If you Google “the cleaning lady”, you will probably get lots of photos of sweet-faced Marie Kondo. But if you search for “The Cleaning Lady movie”, you’ll get something very different. You’ll find images from, and reviews of, one of the most messed up movies I’ve ever seen – and I’ve seen a lot.
I mean this in the best possible way, because the film is so disturbing and so well told, I actually watched it twice in one weekend.
The Cleaning Lady is a 2018 American horror film directed by Jon Knautz. The screenplay was co-written with Alexis Kendra, who also stars as Alice, a woman having an affair with married man Michael (Stelio Savante). Alice befriends her cleaning lady Shelly (Rachel Alig), whose face is scarred by burns.
So far, so good.
This is the official description on Google Play: “A beautiful but lonely women finds companionship with her cleaner, a mysterious girl whose face has been disfigured in a childhood accident. As the relationship develops she discovers the girl has a dark past and soon becomes embroiled in a horrific act of revenge.”
Well, that’s putting it lightly.
WATCH: The trailer for The Cleaning Lady horror film (MA 15+). Only if you dare. Post continues after.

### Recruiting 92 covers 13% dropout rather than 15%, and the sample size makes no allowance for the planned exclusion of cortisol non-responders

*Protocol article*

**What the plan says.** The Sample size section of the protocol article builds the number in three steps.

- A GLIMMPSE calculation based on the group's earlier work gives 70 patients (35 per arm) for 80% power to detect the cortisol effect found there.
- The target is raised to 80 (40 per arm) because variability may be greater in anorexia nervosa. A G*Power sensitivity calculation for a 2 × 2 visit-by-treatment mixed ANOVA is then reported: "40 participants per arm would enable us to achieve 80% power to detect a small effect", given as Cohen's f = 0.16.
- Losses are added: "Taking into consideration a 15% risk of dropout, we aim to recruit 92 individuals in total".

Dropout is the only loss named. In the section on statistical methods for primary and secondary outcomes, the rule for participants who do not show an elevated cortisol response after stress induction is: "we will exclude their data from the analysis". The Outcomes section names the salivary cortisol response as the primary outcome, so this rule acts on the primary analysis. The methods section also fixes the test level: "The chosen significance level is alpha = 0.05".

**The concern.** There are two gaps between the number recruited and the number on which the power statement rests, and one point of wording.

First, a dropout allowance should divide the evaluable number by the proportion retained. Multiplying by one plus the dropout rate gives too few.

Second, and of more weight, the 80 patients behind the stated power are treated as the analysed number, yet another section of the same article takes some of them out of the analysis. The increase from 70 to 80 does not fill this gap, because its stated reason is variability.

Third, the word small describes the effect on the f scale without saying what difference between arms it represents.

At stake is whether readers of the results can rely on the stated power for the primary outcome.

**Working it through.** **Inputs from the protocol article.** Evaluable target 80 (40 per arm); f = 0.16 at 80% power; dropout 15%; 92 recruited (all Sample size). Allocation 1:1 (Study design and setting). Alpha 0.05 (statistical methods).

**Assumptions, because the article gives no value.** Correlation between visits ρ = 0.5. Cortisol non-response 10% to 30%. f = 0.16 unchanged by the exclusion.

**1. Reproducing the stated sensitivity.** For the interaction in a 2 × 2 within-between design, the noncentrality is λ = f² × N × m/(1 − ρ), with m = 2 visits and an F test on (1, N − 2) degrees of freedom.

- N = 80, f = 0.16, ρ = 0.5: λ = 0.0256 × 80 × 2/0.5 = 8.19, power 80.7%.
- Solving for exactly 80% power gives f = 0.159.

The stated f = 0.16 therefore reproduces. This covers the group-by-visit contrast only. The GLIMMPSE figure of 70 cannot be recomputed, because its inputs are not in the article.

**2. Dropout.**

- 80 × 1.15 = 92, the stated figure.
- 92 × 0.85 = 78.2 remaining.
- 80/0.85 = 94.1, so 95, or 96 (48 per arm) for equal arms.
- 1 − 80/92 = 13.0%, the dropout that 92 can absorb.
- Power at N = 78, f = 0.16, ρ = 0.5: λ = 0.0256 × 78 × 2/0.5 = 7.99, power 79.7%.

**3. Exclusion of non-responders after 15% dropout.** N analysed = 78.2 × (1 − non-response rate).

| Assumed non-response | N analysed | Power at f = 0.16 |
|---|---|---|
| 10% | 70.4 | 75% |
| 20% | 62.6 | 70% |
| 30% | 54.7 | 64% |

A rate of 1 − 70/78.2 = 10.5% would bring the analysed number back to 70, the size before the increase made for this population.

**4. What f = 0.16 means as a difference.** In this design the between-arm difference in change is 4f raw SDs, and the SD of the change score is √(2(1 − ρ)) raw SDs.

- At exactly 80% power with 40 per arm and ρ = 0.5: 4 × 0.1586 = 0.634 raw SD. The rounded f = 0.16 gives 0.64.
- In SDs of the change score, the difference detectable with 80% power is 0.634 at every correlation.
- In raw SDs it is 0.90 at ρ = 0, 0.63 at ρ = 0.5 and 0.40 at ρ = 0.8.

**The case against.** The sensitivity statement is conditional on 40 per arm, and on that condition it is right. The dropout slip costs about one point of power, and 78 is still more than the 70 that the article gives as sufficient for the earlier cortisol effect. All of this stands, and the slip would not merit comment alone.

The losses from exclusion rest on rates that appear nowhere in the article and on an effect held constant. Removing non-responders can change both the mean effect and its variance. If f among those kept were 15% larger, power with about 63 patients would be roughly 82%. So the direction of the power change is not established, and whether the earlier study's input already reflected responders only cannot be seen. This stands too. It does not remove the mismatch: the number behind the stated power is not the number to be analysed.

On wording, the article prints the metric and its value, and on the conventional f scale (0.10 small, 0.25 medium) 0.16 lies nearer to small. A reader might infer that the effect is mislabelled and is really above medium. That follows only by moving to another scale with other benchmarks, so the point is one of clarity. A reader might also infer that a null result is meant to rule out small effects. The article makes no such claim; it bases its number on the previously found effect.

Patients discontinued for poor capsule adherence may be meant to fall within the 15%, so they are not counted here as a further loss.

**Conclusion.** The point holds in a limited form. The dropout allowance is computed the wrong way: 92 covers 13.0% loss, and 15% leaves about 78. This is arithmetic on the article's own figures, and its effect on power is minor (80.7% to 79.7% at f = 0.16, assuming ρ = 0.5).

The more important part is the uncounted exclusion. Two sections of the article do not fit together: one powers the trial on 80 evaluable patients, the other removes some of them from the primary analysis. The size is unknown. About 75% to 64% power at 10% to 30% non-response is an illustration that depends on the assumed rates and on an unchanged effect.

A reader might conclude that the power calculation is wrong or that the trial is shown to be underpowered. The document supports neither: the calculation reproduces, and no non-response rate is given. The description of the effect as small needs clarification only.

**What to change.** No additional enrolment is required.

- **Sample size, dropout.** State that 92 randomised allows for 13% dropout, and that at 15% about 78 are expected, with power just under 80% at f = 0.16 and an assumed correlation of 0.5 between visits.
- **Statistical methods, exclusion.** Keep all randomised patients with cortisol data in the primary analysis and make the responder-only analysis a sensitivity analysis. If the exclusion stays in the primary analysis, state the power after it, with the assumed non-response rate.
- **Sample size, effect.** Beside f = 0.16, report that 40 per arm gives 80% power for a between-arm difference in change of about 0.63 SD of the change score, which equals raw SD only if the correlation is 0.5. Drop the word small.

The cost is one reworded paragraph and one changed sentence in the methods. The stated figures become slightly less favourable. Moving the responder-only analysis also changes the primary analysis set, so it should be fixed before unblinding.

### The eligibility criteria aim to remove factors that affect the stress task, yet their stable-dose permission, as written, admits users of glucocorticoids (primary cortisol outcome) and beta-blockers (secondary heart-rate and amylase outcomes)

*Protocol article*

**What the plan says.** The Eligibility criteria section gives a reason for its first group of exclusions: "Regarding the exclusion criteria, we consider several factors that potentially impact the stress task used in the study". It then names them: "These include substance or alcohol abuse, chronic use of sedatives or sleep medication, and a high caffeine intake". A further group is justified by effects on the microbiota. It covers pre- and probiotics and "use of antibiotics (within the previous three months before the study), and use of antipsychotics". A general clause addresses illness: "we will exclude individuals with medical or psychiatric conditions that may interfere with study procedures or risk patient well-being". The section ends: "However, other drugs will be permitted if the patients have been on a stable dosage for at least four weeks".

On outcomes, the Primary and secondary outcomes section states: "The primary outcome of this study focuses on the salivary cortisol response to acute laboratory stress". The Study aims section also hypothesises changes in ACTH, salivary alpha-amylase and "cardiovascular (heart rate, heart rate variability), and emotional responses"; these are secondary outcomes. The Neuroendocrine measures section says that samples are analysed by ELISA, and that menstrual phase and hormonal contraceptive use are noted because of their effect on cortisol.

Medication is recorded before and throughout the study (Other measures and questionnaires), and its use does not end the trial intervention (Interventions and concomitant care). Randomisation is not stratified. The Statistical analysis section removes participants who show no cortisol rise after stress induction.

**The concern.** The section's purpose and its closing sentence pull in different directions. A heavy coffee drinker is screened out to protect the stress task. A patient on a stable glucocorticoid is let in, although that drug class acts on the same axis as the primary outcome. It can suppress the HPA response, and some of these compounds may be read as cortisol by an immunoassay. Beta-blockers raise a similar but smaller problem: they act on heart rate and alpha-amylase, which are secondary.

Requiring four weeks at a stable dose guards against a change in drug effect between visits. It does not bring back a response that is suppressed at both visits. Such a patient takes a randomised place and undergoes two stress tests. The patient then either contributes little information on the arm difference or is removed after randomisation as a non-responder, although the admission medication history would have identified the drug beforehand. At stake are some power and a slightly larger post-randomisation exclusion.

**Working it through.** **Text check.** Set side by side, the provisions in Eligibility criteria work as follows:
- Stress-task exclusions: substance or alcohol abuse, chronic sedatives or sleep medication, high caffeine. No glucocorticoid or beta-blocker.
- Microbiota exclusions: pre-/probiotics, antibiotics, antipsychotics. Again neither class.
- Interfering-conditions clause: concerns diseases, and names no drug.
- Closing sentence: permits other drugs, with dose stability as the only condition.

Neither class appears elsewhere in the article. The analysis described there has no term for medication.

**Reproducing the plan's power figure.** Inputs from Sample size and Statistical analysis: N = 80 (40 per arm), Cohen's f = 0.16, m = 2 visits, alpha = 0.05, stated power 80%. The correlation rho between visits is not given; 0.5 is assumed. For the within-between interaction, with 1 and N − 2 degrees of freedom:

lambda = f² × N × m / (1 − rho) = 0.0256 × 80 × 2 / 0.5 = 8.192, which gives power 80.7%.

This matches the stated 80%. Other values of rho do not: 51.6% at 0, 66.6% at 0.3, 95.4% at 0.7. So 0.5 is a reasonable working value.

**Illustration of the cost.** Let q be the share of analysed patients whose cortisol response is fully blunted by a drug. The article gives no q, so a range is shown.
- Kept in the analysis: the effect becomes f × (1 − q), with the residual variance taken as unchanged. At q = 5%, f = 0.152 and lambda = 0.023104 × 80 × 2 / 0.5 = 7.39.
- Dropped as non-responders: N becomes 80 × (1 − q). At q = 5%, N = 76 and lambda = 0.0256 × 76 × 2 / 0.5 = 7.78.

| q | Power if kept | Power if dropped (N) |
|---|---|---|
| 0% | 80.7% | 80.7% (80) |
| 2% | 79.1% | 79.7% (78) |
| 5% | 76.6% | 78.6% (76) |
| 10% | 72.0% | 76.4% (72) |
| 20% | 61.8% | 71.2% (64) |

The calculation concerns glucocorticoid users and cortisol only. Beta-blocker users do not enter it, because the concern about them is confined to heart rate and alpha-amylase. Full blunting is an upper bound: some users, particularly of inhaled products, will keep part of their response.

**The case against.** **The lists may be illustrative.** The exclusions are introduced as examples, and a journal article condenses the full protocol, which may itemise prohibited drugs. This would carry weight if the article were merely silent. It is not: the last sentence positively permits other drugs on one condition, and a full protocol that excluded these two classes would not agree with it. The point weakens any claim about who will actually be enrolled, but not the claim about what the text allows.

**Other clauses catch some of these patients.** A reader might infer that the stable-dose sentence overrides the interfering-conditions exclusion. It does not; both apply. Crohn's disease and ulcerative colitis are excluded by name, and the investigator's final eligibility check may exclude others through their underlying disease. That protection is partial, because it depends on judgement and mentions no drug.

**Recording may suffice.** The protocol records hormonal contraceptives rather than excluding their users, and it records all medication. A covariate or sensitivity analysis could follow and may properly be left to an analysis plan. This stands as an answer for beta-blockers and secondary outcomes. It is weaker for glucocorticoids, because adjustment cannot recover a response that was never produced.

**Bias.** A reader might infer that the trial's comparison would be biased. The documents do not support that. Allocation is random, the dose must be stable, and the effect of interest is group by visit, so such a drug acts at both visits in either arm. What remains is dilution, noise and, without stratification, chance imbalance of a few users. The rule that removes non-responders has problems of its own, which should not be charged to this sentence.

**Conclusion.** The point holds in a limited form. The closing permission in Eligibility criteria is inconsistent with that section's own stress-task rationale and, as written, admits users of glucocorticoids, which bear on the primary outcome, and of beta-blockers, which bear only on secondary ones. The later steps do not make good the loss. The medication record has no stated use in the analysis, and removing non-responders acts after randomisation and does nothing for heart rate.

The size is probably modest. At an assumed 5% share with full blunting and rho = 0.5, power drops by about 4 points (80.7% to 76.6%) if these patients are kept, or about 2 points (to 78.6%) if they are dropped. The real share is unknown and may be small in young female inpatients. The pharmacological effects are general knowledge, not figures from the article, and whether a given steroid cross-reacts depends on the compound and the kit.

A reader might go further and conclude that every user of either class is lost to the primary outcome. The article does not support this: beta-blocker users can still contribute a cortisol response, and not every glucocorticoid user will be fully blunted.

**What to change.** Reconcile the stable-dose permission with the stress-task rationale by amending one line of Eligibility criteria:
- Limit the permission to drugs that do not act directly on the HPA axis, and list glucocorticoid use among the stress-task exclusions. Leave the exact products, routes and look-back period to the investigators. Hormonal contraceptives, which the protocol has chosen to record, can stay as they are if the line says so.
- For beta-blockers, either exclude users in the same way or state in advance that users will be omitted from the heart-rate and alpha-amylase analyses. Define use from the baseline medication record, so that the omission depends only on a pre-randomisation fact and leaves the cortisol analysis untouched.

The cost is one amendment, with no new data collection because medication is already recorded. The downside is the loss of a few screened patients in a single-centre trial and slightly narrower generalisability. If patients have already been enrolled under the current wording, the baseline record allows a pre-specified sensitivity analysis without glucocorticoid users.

The movie opens with Shelly blending live rats in the dark (we discover later that it’s for…human consumption). What follows is a slow burn first act, where Alice’s good-natured character is developed…so watching what happens to her later is akin to the feeling of a rollercoaster descent – thrilling and sickening at the same time.
Knautz proves himself to be a master storyteller, balancing mystery and suspense with genuine moments of fright, as he also develops Shelly’s character, giving us a glimpse of her childhood in an attempt to explain why she does the incredibly f**ked up things she does. For example, she’s obsessed with the concept of perfection – which is what draws her to Alice in the first place.
Shelly has a mother whose cruelty defies belief – perfectly portrayed by JoAnne McGrath. We’re supposed to understand how a monster was created, but of course, not everyone violently traumatised in childhood by people supposed to love them turns out like Shelly. It’s really an old trope, but it is one that makes The Cleaning Lady so easy to devour, because you’re fascinated/horrified from the start.